Paul Judson Myler, who in his time became one of Canada's most prominent industrialists, was born in Pittsburgh, Pa., on April 24, 1869. At the age of 17 he entered the employment of the Westinghouse Air Brake Company as a bill clerk. He became assistant auditor in 1894 and two years later came to Hamilton to become secretary of his company's newly-formed Canadian counter-part, later renamed Canadian Westinghouse Company, Limited.
In 1903, at Westinghouse's incorporation, Paul Judson Myler was elected vice-president. In 1917, he became president. And in 1934, he was elected chairman of the board, the office he retained until 1944 when he retired from active service.
During his time at Westinghouse, Mr. Myler became a sponsor of movements to improve the lives of the workingman. He was referred to as "a patriotic citizen of the country of his adoption" and created a permanent reputation for himself and his company as loyal to employees and to the development of community. His leadership was strong adding to his desire to help others.
Under Mr. Myler's plan to initiate policies improving the lives of employees, his company created sickness and accident benefits, a life insurance plan, and in 1920, pioneered the idea of company paid pensions.
Mr. Myler was the head of a great industry, but still found time for church and philanthropic work and was involved in many community organizations and clubs. He was a member and former chairman of the Hamilton Club, Tamahaac Club, and Hamilton Golf and Country Club. Other memberships included; the Bankers Club (New York), Toronto Golf Club, Canadian Seniors Golf Association, Royal Canadian Golf Association and Ontario Motor League. Mr. Myler was appointed honourary lieutenant colonel of the 120th City of Hamilton Battalion of the Canadian Expeditionary Forces in 1916.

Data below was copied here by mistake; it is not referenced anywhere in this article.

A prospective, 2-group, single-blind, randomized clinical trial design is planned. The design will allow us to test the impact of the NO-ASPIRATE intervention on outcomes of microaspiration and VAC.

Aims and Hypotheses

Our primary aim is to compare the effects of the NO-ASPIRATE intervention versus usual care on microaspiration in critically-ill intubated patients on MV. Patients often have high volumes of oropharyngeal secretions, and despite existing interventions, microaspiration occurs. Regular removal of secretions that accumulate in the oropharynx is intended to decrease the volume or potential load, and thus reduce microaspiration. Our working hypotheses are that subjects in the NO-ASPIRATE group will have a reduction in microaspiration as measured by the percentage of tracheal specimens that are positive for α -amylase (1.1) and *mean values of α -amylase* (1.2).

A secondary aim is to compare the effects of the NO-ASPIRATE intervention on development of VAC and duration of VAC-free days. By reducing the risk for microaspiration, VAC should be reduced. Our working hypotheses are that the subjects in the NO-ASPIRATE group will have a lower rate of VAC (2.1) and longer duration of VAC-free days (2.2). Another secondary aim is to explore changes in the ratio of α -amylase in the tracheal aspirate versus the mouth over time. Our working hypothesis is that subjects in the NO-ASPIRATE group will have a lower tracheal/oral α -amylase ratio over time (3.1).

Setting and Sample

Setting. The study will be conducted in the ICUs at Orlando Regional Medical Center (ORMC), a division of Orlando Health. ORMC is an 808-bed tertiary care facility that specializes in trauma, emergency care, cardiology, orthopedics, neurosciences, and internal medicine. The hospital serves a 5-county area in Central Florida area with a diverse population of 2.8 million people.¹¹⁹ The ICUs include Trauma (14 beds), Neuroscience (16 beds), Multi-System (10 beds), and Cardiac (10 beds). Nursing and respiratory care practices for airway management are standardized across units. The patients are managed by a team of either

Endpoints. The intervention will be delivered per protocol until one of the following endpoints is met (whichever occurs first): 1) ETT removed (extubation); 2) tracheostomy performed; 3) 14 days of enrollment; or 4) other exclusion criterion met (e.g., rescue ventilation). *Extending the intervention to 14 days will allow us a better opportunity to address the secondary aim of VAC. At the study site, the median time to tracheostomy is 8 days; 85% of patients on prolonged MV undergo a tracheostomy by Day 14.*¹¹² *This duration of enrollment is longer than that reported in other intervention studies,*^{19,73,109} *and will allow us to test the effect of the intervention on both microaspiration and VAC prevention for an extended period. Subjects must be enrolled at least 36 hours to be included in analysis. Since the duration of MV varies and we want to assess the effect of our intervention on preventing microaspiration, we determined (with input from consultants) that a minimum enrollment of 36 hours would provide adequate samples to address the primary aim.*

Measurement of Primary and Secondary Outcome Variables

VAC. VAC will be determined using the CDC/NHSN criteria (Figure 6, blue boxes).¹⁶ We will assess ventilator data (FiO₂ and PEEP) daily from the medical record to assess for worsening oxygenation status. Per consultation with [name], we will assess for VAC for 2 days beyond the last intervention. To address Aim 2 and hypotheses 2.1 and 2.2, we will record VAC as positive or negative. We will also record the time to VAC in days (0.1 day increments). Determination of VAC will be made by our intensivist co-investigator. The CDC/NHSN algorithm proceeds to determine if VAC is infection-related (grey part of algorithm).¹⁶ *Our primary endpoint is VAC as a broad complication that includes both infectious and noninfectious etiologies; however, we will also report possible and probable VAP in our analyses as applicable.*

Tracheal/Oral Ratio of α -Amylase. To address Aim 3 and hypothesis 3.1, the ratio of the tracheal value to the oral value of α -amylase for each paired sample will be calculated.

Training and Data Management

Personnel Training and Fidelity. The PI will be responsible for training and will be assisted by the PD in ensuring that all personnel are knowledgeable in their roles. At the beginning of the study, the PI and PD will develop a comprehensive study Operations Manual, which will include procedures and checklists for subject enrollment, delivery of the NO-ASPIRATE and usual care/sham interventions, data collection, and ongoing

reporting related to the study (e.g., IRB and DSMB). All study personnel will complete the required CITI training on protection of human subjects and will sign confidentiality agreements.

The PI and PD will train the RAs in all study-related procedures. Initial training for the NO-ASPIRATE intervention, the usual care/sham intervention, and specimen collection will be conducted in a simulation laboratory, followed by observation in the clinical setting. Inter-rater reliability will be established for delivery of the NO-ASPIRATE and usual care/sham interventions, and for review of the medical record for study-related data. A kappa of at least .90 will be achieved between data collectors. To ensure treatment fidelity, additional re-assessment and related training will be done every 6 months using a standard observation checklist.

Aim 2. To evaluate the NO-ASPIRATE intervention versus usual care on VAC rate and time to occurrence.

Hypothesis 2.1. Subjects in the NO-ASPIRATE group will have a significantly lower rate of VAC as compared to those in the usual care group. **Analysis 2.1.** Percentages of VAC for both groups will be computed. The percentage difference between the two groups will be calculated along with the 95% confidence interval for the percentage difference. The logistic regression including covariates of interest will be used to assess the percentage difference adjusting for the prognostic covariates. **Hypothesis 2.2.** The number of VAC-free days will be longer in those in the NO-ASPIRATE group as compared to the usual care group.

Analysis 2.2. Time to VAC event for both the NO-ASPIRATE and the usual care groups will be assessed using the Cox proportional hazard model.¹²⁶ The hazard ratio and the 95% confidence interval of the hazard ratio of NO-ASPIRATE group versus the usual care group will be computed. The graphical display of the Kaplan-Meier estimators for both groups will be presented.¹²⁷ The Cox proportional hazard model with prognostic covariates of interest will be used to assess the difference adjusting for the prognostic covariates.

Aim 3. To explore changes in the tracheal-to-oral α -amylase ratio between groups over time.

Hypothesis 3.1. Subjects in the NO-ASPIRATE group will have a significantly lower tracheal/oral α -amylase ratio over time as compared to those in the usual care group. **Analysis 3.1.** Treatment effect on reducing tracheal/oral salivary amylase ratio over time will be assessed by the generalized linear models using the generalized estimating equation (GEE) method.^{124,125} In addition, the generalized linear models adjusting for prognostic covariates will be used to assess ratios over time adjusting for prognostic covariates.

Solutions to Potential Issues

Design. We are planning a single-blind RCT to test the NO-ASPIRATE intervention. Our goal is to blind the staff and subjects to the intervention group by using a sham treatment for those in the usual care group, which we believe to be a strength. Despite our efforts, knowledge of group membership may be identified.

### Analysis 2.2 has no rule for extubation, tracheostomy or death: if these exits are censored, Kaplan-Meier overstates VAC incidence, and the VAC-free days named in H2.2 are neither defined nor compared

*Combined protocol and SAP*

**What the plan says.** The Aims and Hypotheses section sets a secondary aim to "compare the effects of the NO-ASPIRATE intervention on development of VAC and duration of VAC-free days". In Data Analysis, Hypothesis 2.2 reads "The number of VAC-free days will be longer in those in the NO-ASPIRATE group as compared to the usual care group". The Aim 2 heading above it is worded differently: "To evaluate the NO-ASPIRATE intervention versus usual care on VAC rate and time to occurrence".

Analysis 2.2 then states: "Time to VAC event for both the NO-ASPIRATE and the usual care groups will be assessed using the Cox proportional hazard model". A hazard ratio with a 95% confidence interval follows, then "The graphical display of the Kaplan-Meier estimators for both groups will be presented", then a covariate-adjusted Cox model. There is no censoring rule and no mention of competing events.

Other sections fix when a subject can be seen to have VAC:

Paul Judson Myler died on April 20, 1945 in Hamilton, the city where he helped build a successful organization and became a prominent figure in the community. On his death, the Hamilton Spectator wrote "that he and his company were virtually synonymous, and that both had grown up together, with the man becoming one of Hamilton's foremost industrialists and the plant expanding until it ranked among the largest in Canada".